Iliotibial band syndrome may be the most common cause of lateral knee pain in runners with some sports medicine researchers reporting the incidence of iliotibial band syndrome in excess of 22% of lower leg injuries  in runners. The sometimes severe knee pain can limit your running and even walking in some cases.

One of the first things I try to figure out with patients suffering from Iliotibial Band Syndrome is exactly how long they have had the condition and if there were any previous injuries that may have predisposed them to developing their iliotibial band problems  in the first place.

For many athletes, there is a prior injury that changes their biomechanics; running gait, cycling position, etc, that then places extra stress and strain on the lower leg and leads to the development of Iliotibial band syndrome.

In some cases, there may be another preceding injury such as an ankle sprain, a low back injury or another injury that changes their running form just enough to lead to another injury.

In other cases, its simply a case of too much, too soon and overtraining.

Or, as I like to think of it, under recovery from their run training.

(Read about the other three mistakes all runners make that can lead to running injuries.)

The reality is that the cause of your iliotibial band pain can be fairly complex, meaning that the pain your feeling is most likely due to muscle imbalances in the hip and back rather than simply a knee problem.

How can I prevent getting Iliotibial Band Syndrome?

Prevention of Iliotibial band syndrome starts with improving strength in the hip and pelvis, avoiding excessive overtraining, allowing for adequate recovery and rest, following a regular stretching and strengthening program and selecting proper running shoes for your running style.

Sure it sounds like a lot, but we have a step-by-step approach that has helped hundreds of fellow runners.

What are the best initial treatments for Iliotibial Band Syndrome?

Initial treatment for the pain from iliotibial band syndrome can start with an ice massage to the painful area for 10 to 15 minutes after workouts when the pain first starts. For acute injuries (less than 2 weeks) anti-inflammatory medications such as ibuprofen (Motrin or Advil) or naproxen (Aleve or Naprosyn) can help with pain and irritation.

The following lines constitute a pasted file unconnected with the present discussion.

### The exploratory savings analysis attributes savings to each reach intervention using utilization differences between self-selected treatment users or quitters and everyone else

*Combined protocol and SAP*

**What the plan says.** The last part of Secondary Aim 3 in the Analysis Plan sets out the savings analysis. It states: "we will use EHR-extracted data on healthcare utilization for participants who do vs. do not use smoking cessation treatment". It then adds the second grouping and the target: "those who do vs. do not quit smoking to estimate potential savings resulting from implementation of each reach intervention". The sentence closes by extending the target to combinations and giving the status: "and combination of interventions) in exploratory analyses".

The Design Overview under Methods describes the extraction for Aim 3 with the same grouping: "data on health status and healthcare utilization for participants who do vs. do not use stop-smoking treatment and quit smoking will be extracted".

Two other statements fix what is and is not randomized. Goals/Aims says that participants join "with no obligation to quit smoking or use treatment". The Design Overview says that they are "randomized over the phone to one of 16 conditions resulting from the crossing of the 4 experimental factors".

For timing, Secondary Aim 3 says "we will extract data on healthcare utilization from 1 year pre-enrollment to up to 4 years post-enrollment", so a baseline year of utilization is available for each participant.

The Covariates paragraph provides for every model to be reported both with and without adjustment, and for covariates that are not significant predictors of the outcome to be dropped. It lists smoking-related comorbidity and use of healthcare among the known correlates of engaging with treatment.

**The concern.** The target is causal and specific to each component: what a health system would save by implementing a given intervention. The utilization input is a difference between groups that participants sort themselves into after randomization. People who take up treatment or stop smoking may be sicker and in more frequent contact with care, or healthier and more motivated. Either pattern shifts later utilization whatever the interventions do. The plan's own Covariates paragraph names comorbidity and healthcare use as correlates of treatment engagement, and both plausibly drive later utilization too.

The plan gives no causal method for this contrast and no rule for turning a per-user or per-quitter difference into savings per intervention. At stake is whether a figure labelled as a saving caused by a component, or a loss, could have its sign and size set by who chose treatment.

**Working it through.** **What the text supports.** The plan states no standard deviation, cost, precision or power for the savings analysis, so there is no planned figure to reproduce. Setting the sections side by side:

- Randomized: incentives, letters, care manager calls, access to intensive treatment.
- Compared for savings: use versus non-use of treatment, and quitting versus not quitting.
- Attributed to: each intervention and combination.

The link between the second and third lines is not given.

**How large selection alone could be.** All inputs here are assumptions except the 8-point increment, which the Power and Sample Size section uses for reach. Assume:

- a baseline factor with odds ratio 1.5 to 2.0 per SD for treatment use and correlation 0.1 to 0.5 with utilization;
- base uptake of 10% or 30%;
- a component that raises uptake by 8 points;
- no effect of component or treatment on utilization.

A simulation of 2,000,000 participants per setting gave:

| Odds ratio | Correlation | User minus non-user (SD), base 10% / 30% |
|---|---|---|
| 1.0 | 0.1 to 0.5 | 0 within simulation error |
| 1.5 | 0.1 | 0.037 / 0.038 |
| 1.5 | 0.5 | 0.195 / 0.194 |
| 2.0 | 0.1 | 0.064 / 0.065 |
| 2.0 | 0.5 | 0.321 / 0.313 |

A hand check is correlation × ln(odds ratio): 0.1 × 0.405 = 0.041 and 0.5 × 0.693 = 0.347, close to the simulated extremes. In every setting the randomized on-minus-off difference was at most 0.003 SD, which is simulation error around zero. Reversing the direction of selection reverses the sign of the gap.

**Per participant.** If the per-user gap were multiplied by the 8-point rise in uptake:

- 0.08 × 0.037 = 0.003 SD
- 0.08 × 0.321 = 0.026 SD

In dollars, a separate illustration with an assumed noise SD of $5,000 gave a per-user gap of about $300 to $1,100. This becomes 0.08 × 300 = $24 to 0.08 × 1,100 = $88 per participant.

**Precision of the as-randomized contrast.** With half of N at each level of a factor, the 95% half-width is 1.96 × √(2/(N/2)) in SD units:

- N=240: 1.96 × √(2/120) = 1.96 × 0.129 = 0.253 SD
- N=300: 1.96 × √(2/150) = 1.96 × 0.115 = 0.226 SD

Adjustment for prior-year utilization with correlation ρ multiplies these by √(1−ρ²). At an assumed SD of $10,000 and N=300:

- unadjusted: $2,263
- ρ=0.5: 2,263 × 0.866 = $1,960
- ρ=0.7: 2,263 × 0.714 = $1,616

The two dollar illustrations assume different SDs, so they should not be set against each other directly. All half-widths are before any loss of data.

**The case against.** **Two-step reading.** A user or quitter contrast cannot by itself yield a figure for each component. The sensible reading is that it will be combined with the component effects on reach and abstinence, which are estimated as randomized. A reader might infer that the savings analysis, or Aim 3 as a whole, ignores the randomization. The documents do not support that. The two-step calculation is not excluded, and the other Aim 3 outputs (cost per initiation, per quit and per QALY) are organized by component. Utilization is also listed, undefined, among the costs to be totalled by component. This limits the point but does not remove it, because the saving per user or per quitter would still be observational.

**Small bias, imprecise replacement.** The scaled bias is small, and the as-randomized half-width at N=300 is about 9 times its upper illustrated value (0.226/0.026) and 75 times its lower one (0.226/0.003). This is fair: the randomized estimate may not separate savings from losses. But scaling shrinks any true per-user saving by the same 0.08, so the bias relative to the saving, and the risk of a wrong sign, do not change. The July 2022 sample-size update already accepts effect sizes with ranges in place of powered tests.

In chronic injuries there is less inflammation of the iliotibial band fascial tissue, therefor acetaminophen (Tylenol) may be more appropriate that the anti-inflammatory medications when dealing with the pain.

What about using a foam roller to fix my IT Band?

A foam roller is a great tool to break up scar tissue and help with myofascial release of the leg and thigh. However, remember that that ilotibial band is fascial tissue and is not prone to stretching.

Let me repeat that… you really can not stretch the iliotibial band. If you’ve ever tried to foam roll your IT Band, you probably remember how painfully the experience was.

So the focus of the foam rolling should be on the muscles that attach to the iliotibial band like the the lateral quadriceps (vastus lateralis), the lateral hamstrings of thigh (biceps femoris) and the gluteal muscles of the hip.

 

What if my knee pain isn’t from IT Band Syndrome?

What if you feel that your symptoms don’t entirely match our description of iliotibial band syndrome? In other words, what else could be causing your knee pain?

There are a long list of possible causes of knee pain and if you’re not clear on the cause, then have a sports medicine professional evaluation your knee and determine the correct diagnosis. As you can see below, the potential different diagnosis of pain to the outside part of the knee where the iliotibial band is location is quite lengthy.

Possible other causes of pain to the outside (lateral) part of the knee

    • Lateral meniscus injury
    • Lateral collateral ligament injury
    • Osteoarthritis
    • Tendonitis of the popliteus tendon
    • Tendonitis of the lateral hamstring (biceps femoris) or lateral calf (gastrocnemius)
    • Referred pain from sciatic nerve and lumbar disc herniation
    • Referred pain from peroneal nerve
    • Osteochondritis Dessicans of the lateral femur
    • Patellofemoral Syndrome

What are some IT Band Syndrome stretches?

Stretching of the muscles of the lateral hip (gluteus and tensor fascia lata) that attach to the iliotibial band is an important component of proper rehabilitation if these muscles are tight. Tightness of these muscles can increase the tension across the iliotibial band fascia and create increased friction under the iliotibial band at the knee.

One simple stretch is to stand and cross your injured leg behind your uninjured leg and bend over to touch your toes. A more advanced version of this exercise is to then extend the arms overhead and slowly reach to the opposite side (for the right IT band, extend the arms to the left) and then continue the stretch as the arms reach for the floor. As you perform this exercise, you should feel the stretch in the side and back on the hip. If you experience pain or muscle spasm then reduce the motion during the stretch.